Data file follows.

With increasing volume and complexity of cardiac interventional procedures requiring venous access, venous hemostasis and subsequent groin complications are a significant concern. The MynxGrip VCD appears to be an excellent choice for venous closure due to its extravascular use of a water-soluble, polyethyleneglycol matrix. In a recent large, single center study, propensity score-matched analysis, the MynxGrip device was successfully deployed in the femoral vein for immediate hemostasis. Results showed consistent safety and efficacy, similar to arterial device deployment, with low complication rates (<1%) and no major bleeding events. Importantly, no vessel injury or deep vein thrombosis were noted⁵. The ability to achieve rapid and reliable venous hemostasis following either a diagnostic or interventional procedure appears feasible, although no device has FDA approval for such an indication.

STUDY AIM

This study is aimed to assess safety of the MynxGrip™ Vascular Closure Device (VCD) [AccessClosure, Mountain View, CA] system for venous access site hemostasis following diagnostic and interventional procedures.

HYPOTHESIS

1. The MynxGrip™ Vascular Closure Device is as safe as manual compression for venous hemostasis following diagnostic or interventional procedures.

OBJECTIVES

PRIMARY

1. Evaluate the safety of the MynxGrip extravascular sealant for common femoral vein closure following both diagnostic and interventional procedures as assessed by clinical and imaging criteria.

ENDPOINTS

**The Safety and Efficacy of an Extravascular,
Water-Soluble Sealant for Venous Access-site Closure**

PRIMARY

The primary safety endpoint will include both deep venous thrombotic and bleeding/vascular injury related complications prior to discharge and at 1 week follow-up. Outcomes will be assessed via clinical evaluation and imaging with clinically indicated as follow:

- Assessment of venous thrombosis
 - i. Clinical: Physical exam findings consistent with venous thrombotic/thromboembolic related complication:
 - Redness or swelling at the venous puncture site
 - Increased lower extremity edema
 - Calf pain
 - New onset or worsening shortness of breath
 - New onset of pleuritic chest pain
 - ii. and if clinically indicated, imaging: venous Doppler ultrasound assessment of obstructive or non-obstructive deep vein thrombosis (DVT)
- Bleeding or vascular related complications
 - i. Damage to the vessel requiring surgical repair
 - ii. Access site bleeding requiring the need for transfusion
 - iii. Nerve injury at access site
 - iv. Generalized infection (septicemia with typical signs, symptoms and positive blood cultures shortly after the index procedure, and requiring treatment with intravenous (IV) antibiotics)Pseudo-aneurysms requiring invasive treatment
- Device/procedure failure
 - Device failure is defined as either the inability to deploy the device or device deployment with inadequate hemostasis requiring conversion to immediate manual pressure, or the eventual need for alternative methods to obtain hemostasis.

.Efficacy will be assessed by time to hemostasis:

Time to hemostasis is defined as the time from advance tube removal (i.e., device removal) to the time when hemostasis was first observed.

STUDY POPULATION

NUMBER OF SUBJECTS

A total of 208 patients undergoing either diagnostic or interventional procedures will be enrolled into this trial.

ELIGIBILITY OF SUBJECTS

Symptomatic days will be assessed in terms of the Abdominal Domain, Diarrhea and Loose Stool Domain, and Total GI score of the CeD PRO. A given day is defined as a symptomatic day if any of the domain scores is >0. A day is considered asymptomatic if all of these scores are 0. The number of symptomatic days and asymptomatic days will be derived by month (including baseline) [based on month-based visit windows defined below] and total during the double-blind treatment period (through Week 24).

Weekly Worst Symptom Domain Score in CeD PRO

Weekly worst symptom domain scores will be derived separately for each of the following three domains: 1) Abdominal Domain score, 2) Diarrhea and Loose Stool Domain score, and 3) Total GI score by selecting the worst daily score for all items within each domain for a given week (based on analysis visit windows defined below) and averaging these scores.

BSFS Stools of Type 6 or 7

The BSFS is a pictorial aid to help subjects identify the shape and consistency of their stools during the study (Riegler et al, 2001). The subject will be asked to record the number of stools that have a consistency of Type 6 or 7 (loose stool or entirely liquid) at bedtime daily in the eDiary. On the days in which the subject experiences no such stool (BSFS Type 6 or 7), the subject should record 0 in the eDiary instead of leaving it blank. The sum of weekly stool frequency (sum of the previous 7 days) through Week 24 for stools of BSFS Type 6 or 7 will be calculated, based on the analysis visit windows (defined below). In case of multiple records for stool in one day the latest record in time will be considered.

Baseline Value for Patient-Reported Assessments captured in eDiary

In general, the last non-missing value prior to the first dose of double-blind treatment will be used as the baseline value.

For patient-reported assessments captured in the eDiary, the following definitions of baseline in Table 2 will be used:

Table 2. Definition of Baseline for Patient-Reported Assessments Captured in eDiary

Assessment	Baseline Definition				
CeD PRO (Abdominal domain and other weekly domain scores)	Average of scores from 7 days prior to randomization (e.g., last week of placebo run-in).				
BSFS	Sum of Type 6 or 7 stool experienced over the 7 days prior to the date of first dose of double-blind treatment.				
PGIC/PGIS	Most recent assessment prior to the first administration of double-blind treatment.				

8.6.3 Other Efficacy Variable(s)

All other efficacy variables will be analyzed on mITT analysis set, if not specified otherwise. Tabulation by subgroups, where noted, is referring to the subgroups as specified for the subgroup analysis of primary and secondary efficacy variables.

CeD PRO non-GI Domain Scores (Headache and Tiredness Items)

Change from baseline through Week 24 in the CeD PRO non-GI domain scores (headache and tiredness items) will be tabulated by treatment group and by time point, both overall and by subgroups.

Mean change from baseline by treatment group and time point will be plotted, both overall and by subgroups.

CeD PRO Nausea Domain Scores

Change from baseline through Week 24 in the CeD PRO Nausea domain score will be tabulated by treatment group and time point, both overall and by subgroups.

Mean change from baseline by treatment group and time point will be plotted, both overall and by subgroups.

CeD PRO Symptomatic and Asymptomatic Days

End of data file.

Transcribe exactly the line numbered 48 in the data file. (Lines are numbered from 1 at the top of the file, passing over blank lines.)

8.6.3 Other Efficacy Variable(s)